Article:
The Last Song on the Voyager Golden Record
Totally spontaneously and without any prompting whatsoever from any reader of this blog (?), I’ve decided today to post a piece of music. I don’t usually like posting single movements from classical works. I much prefer listening to them in the context for which they were orginally devised rather than as “bleeding chunks” because the entire composition should be greater than the sum of its parts. That is true of Beethoven’s magnificent late String Quartets, but some of the parts are nevertheless so exquisite on their own that I don’t mind at all hearing them separately. I posted the wonderful Heiliger Danksgesang (the third movement of Quartet No. 15 in A Minor, Opus 132) some time ago. That’s a piece of music that is very special to me for a number of reasons. This time, though, it’s String Quartet No. 13 in B♭ major, Opus 130.
This is an unusual quartet, consisting of no less than six movements. In the original version the last movement was a very long and intricate double fugue, but for all its magnificence this enormous movement perplexed audiences who were no doubt expecting something closer to the traditional structure of a string quartet. Beethoven then wrote an alternative final movement, much shorter and lighter, and published the original final movement as a standalone work, the Große Fuge (Opus 133).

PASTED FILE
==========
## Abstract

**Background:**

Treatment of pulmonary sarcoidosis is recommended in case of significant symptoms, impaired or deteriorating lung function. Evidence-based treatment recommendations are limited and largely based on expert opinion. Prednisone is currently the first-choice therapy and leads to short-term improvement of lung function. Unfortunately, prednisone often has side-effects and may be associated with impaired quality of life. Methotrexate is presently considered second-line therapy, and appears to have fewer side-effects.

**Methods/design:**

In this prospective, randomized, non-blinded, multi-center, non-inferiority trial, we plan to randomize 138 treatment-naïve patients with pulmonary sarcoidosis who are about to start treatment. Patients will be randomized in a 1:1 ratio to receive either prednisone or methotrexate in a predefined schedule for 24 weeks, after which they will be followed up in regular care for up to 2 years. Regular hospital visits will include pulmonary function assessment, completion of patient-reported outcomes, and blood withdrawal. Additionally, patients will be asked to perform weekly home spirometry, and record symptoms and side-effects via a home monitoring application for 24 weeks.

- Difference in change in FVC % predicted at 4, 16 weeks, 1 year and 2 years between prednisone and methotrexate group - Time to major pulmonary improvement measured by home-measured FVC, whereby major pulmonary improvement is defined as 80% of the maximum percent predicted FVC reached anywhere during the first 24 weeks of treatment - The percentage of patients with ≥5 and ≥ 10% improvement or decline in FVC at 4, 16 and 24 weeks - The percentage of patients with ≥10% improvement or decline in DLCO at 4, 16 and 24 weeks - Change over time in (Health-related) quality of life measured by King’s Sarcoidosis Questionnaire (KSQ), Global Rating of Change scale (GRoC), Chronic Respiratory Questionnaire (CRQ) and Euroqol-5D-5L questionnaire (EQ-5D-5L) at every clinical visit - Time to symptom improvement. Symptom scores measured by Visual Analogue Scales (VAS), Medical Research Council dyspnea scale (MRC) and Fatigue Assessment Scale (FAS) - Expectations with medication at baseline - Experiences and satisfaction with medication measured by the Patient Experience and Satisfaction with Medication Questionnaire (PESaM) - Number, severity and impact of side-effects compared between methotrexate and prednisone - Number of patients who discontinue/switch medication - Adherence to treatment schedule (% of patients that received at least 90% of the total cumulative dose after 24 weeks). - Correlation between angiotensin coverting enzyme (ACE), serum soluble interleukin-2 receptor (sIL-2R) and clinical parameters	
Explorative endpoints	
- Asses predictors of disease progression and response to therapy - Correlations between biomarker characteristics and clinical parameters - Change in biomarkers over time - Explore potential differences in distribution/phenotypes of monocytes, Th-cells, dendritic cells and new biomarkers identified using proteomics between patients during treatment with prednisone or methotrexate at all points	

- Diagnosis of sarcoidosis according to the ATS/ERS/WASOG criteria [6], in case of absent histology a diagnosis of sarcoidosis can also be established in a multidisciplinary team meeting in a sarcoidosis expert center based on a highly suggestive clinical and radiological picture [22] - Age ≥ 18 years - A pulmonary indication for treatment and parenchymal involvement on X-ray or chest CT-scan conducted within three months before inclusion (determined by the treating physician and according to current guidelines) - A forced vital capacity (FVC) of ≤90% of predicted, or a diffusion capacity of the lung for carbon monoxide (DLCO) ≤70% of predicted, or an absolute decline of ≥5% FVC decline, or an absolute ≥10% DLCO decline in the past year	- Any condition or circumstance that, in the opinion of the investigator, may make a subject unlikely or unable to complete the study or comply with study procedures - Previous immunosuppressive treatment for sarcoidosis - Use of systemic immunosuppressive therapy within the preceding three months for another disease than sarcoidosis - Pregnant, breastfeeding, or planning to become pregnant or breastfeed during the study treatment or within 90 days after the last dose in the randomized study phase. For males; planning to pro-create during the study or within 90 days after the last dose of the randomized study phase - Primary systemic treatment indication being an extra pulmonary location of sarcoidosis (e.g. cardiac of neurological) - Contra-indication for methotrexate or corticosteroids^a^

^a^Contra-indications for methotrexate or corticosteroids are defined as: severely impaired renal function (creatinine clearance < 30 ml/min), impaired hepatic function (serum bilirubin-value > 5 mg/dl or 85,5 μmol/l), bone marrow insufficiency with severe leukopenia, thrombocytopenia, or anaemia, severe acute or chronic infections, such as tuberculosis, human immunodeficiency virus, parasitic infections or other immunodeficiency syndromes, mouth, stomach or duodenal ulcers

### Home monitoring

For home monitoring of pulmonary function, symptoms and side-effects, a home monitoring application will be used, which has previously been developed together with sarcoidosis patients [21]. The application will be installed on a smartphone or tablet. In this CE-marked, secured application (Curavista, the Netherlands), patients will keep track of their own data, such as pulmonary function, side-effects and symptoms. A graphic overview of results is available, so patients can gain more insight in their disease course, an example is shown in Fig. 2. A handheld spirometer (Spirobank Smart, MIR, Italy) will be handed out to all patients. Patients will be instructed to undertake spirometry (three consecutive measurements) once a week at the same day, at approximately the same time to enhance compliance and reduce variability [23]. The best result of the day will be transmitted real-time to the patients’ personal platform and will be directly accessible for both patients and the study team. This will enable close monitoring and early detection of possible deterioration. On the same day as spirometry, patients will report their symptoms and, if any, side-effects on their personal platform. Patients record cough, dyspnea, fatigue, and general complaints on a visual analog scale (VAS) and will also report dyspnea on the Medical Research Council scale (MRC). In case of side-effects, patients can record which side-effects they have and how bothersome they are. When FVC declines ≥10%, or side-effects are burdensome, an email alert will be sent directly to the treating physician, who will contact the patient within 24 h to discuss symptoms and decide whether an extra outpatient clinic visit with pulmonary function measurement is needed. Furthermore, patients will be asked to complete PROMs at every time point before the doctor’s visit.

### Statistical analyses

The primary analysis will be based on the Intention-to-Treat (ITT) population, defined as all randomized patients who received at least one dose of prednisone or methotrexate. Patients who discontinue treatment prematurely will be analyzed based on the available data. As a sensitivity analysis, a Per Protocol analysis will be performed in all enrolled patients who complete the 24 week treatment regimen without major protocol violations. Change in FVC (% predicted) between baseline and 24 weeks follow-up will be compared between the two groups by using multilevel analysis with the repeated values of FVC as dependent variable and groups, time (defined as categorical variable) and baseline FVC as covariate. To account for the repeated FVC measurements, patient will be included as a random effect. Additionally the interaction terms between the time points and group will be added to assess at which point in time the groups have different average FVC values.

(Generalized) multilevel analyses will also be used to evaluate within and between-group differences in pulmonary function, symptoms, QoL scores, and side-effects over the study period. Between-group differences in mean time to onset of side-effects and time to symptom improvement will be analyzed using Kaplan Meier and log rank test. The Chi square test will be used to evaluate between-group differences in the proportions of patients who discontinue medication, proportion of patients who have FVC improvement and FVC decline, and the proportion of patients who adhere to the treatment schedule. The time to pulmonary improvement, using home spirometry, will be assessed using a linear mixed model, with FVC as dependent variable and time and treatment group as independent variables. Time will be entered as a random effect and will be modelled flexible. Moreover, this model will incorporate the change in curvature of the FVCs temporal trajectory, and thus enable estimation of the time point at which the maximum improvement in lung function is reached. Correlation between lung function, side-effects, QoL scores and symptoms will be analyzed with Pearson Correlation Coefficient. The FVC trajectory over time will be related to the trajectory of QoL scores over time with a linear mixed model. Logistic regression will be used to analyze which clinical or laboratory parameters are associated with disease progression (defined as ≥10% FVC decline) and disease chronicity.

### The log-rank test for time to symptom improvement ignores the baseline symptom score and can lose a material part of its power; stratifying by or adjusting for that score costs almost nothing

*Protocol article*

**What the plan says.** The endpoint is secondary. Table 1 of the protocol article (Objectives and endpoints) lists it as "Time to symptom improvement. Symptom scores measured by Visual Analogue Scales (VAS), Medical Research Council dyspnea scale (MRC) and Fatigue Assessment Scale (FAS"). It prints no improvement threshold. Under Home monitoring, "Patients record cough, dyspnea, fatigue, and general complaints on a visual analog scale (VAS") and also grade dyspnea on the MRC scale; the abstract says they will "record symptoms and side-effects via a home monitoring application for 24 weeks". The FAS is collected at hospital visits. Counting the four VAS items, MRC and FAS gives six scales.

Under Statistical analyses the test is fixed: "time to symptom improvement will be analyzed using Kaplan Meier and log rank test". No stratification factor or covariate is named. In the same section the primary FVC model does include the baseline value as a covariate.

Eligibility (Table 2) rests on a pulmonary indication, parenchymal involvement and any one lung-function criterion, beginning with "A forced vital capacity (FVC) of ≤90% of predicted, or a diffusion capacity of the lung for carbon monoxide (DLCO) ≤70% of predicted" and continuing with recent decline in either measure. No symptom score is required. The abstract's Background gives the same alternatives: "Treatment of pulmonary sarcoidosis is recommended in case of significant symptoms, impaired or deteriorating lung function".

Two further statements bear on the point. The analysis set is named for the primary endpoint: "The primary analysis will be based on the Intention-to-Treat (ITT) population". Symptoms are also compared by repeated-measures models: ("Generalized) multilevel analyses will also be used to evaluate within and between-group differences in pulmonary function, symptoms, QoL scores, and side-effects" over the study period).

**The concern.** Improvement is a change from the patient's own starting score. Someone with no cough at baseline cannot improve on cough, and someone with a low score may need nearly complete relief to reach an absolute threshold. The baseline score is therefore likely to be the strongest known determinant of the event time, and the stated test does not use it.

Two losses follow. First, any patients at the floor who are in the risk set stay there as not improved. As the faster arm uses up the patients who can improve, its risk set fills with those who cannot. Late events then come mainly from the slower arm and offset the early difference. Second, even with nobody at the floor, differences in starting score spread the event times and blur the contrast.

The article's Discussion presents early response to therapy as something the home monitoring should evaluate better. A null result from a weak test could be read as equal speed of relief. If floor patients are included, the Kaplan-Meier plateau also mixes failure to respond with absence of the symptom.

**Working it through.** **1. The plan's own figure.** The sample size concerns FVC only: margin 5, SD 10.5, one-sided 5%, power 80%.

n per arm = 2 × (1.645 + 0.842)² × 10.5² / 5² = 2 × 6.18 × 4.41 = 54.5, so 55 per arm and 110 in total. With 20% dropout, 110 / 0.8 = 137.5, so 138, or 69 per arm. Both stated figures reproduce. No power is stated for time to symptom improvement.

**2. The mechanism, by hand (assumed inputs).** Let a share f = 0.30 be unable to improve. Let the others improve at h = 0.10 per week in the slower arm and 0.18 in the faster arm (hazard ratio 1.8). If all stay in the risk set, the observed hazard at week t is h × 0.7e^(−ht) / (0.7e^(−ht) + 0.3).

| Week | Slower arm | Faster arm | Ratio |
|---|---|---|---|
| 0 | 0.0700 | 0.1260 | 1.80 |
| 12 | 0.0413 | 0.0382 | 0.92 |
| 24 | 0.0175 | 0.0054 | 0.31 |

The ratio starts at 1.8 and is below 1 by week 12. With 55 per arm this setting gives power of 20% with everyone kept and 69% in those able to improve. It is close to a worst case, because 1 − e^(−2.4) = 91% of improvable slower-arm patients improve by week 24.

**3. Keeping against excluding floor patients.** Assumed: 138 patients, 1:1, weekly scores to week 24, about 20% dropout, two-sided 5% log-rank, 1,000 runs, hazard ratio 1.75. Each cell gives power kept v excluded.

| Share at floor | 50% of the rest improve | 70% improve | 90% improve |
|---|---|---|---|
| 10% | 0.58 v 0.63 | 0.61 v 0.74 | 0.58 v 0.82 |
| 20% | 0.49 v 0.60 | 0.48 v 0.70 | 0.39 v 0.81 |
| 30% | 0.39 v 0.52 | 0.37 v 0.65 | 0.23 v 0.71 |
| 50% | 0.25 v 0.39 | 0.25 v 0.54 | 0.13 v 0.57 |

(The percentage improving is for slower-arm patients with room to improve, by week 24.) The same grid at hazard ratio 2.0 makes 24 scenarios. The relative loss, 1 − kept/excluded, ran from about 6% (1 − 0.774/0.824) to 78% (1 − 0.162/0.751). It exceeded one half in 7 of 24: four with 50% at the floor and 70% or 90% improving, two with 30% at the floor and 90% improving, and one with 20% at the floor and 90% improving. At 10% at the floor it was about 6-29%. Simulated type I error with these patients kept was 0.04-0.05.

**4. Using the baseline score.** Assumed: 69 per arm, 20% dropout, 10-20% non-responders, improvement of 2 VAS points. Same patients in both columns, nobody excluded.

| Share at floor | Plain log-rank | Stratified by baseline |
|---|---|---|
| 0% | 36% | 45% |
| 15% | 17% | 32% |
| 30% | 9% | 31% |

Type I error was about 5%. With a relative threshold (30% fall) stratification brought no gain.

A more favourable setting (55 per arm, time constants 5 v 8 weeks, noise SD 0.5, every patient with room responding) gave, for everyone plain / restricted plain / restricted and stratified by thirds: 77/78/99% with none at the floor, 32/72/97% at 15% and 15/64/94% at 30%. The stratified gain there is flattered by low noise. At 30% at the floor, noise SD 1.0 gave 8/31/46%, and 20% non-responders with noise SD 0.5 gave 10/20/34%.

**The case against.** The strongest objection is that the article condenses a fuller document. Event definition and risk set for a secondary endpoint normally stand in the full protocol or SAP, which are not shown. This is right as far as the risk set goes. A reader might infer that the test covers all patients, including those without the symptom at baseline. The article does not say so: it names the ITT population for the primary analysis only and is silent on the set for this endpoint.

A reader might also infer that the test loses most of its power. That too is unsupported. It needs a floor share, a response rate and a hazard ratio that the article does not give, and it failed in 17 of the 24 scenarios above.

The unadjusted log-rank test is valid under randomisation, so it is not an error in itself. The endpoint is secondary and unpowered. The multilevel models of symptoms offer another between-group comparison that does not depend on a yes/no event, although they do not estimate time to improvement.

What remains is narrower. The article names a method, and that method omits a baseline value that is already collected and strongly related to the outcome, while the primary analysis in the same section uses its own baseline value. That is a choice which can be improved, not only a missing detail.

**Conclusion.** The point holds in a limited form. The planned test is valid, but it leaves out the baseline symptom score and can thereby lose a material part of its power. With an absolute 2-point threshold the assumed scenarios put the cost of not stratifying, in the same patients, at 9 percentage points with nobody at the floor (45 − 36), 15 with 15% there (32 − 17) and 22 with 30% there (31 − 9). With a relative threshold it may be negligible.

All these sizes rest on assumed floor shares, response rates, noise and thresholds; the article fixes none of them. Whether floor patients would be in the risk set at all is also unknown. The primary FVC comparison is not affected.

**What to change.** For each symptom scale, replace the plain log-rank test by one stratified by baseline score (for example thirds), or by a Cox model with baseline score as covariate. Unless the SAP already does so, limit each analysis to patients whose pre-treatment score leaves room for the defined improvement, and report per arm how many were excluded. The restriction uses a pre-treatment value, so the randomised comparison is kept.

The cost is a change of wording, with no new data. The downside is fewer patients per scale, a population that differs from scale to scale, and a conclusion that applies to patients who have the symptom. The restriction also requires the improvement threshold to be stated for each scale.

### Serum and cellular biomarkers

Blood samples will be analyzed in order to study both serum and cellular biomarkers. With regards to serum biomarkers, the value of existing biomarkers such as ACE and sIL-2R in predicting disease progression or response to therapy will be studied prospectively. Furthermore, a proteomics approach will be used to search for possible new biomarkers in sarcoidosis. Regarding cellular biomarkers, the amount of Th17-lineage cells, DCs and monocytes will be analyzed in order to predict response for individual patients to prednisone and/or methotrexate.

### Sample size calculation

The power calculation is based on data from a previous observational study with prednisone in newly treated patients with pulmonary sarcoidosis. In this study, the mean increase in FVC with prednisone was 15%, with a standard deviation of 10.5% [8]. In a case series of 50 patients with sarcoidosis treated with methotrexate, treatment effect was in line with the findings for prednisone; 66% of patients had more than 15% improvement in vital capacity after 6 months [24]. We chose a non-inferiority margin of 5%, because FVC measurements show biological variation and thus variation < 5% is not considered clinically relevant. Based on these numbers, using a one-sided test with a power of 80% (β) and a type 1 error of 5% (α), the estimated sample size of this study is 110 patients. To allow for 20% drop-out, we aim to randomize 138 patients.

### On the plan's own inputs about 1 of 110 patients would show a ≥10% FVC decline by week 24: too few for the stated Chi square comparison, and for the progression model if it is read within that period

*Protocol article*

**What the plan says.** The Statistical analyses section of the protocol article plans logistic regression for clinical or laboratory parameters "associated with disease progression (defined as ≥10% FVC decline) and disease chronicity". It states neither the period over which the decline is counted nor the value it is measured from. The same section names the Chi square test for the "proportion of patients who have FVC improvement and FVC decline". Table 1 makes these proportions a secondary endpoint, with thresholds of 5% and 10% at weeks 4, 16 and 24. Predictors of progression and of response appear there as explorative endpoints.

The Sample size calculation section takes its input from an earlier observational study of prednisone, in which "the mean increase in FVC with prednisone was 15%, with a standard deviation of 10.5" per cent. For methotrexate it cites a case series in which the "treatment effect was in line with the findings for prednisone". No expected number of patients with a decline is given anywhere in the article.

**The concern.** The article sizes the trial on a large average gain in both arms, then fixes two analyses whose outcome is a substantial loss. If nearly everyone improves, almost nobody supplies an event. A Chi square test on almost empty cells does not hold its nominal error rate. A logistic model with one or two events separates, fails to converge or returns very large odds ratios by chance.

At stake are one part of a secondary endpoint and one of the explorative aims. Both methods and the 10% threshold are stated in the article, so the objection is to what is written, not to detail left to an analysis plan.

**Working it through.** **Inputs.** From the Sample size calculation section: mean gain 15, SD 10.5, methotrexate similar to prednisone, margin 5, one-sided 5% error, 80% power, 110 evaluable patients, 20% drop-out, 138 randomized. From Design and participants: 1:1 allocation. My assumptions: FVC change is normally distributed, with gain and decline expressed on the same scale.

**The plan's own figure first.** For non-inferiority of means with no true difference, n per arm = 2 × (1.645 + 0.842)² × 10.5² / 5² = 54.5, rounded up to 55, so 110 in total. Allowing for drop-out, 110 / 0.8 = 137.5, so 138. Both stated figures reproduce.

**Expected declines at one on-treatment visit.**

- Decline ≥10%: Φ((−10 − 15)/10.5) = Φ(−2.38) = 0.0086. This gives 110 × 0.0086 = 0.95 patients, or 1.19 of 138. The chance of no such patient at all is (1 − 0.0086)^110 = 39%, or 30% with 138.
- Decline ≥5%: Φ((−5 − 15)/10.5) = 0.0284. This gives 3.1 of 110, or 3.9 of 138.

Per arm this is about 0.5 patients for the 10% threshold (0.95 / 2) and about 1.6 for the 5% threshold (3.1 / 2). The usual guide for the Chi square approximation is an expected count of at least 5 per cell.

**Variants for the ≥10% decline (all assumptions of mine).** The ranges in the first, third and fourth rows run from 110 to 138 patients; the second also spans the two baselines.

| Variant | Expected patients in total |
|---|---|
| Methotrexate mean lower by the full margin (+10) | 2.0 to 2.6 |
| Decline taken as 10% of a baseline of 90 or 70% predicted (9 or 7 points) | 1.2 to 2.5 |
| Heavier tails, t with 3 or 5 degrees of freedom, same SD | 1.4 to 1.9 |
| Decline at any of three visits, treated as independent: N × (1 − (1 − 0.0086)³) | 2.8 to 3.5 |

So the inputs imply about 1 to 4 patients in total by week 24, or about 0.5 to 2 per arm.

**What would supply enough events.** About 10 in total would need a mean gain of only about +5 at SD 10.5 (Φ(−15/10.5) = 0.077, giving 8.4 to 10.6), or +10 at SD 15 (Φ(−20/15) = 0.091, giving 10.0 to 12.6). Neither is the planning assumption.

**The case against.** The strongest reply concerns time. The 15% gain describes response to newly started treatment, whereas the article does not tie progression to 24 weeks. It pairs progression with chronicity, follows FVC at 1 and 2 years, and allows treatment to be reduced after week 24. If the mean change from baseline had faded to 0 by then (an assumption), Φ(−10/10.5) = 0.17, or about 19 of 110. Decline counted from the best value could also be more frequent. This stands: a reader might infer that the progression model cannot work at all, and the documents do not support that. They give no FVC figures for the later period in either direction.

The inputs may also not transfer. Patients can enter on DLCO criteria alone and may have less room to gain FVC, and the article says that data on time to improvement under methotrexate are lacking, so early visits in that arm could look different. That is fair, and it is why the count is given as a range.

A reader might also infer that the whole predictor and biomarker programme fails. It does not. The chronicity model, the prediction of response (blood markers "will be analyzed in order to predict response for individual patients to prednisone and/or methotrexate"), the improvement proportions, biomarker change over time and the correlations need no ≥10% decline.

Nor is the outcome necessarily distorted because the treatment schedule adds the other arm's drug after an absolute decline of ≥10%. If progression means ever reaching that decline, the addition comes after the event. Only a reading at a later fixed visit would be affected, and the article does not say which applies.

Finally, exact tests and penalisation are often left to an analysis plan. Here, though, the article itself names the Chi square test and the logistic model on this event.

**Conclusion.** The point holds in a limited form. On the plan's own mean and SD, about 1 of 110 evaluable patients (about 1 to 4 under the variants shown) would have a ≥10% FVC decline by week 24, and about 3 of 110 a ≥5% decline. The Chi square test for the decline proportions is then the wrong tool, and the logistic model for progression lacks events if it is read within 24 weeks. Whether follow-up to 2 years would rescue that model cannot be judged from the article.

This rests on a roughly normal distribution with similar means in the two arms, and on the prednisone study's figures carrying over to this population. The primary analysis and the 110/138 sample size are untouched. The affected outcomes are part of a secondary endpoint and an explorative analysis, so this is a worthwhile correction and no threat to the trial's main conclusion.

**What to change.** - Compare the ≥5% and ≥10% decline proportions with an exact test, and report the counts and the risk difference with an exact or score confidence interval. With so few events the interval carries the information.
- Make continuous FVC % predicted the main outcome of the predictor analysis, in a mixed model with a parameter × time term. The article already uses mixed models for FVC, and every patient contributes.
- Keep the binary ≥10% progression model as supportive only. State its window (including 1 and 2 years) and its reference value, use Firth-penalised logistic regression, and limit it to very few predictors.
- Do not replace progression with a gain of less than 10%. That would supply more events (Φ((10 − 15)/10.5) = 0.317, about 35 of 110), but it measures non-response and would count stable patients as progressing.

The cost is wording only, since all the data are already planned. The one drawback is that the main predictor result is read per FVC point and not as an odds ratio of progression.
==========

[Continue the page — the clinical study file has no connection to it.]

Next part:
But it’s the penultimate, fifth, movement that I wanted to share. This is marked “Cavatina. Adagio molto espressivo.” This is one of those pieces of music that makes everything else disappear from my mind whenever I hear it. Its poignancy and lyricism are felt even more deeply when you realise that Beethoven himself never heard it, except in his mind’s ear. He was already profoundly deaf when he composed this work and indeed he died before the first performance of the final version of the quartet, so never even saw it being played.
Of all the pinnacles of European culture and civilisation, Beethoven’s late quartets must be among the very highest, but this short movement transcends even that level of achievement and reaches something utterly sublime. I think it’s entirely apt that this is the last piece of music on the famous Golden Records which the Voyager spacecraft are carrying into the depths of interstellar space. Close your eyes and think of that as you listen to the music.
PS. A “cavatina” is a “short and simple song”, hence the use of the word “song” in the title, but it doesn’t really do this piece justice, but there really aren’t any words that can describe it adequately.Follow @telescoper